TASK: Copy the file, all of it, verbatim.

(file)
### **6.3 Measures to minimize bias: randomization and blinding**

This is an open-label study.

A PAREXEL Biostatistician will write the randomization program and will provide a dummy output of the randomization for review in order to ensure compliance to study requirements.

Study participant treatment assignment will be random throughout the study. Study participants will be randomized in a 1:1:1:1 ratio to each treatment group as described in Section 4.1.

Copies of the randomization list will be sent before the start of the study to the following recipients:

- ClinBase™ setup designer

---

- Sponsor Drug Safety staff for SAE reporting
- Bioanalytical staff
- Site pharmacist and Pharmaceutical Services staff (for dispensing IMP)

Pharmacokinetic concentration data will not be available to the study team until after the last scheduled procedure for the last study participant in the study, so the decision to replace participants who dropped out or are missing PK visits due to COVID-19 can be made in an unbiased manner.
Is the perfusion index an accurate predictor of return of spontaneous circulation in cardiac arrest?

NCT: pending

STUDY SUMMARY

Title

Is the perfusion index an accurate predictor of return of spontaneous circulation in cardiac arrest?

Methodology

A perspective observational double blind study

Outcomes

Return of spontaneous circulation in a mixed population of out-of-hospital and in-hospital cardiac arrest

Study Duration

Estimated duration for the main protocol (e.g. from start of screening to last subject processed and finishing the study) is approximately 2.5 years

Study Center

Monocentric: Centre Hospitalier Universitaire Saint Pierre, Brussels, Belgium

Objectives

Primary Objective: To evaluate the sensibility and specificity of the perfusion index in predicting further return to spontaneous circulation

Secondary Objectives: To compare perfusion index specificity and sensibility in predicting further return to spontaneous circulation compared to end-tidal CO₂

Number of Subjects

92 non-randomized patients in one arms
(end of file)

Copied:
### **6.3 Measures to minimize bias: randomization and blinding**

This is an open-label study.

A PAREXEL Biostatistician will write the randomization program and will provide a dummy output of the randomization for review in order to ensure compliance to study requirements.

Study participant treatment assignment will be random throughout the study. Study participants will be randomized in a 1:1:1:1 ratio to each treatment group as described in Section 4.1.

Copies of the randomization list will be sent before the start of the study to the following recipients:

- ClinBase™ setup designer

---

- Sponsor Drug Safety staff for SAE reporting
- Bioanalytical staff
- Site pharmacist and Pharmaceutical Services staff (for dispensing IMP)

Pharmacokinetic concentration data will not be available to the study team until after the last scheduled procedure for the last study participant in the study, so the decision to replace participants who dropped out or are missing PK visits due to COVID-19 can be made in an unbiased manner.
Is the perfusion index an accurate predictor of return of spontaneous circulation in cardiac arrest?

NCT: pending

STUDY SUMMARY

Title

Is the perfusion index an accurate predictor of return of spontaneous circulation in cardiac arrest?

Methodology

A perspective observational double blind study

Outcomes

Return of spontaneous circulation in a mixed population of out-of-hospital and in-hospital cardiac arrest

Study Duration

Estimated duration for the main protocol (e.g. from start of screening to last subject processed and finishing the study) is approximately 2.5 years

Study Center

Monocentric: Centre Hospitalier Universitaire Saint Pierre, Brussels, Belgium

Objectives

Primary Objective: To evaluate the sensibility and specificity of the perfusion index in predicting further return to spontaneous circulation

Secondary Objectives: To compare perfusion index specificity and sensibility in predicting further return to spontaneous circulation compared to end-tidal CO₂

Number of Subjects

92 non-randomized patients in one arms